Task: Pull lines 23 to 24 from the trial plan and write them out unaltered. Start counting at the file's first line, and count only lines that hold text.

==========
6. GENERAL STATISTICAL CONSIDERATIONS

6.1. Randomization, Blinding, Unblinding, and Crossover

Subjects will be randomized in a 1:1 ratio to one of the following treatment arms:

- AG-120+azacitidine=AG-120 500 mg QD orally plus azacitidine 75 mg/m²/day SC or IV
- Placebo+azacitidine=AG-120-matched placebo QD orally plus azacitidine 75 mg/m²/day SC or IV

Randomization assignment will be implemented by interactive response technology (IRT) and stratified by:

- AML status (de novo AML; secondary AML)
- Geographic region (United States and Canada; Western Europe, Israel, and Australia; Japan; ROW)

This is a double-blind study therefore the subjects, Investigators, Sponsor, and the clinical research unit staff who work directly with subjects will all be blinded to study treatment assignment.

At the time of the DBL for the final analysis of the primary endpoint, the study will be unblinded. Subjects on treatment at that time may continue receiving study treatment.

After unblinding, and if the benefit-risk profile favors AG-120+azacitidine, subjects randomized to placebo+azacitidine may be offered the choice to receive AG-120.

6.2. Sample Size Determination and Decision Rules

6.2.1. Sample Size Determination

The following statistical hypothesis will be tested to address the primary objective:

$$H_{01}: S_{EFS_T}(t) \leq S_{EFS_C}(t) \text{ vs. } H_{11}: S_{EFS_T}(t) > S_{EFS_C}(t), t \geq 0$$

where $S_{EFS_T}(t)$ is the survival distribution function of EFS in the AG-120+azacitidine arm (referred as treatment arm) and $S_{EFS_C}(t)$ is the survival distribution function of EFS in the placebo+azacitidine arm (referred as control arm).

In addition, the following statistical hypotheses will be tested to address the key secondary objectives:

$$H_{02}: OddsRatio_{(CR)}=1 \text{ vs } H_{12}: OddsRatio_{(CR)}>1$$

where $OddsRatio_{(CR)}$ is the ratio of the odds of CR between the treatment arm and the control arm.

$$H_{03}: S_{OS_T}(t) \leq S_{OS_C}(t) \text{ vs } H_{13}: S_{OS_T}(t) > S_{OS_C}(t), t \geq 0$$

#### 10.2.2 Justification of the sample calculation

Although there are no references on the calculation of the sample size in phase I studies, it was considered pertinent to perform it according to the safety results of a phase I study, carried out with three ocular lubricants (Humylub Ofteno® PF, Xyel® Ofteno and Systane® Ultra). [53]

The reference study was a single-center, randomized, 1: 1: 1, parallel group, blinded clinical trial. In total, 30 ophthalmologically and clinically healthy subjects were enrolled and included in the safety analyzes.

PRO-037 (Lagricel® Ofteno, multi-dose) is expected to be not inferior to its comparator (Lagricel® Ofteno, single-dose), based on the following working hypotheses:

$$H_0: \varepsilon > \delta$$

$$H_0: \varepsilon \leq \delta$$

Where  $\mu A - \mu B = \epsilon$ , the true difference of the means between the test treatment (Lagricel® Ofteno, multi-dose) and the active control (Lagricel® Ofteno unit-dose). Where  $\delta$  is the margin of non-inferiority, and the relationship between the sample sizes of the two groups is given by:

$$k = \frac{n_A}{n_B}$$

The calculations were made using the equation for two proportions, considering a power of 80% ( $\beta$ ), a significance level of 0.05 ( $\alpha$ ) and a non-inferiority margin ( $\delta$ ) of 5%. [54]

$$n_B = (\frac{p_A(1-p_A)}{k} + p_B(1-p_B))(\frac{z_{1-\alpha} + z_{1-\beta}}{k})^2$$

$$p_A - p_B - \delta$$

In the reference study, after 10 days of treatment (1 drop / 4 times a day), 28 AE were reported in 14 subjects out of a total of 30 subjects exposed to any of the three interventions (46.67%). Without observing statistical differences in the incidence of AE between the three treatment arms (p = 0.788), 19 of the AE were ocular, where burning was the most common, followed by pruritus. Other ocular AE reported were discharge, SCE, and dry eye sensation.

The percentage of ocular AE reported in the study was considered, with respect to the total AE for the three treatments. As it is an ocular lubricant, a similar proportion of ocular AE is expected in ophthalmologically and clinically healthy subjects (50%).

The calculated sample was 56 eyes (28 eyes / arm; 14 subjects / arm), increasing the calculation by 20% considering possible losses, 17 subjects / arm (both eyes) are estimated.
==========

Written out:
The reference study was a single-center, randomized, 1: 1: 1, parallel group, blinded clinical trial. In total, 30 ophthalmologically and clinically healthy subjects were enrolled and included in the safety analyzes.

PRO-037 (Lagricel® Ofteno, multi-dose) is expected to be not inferior to its comparator (Lagricel® Ofteno, single-dose), based on the following working hypotheses: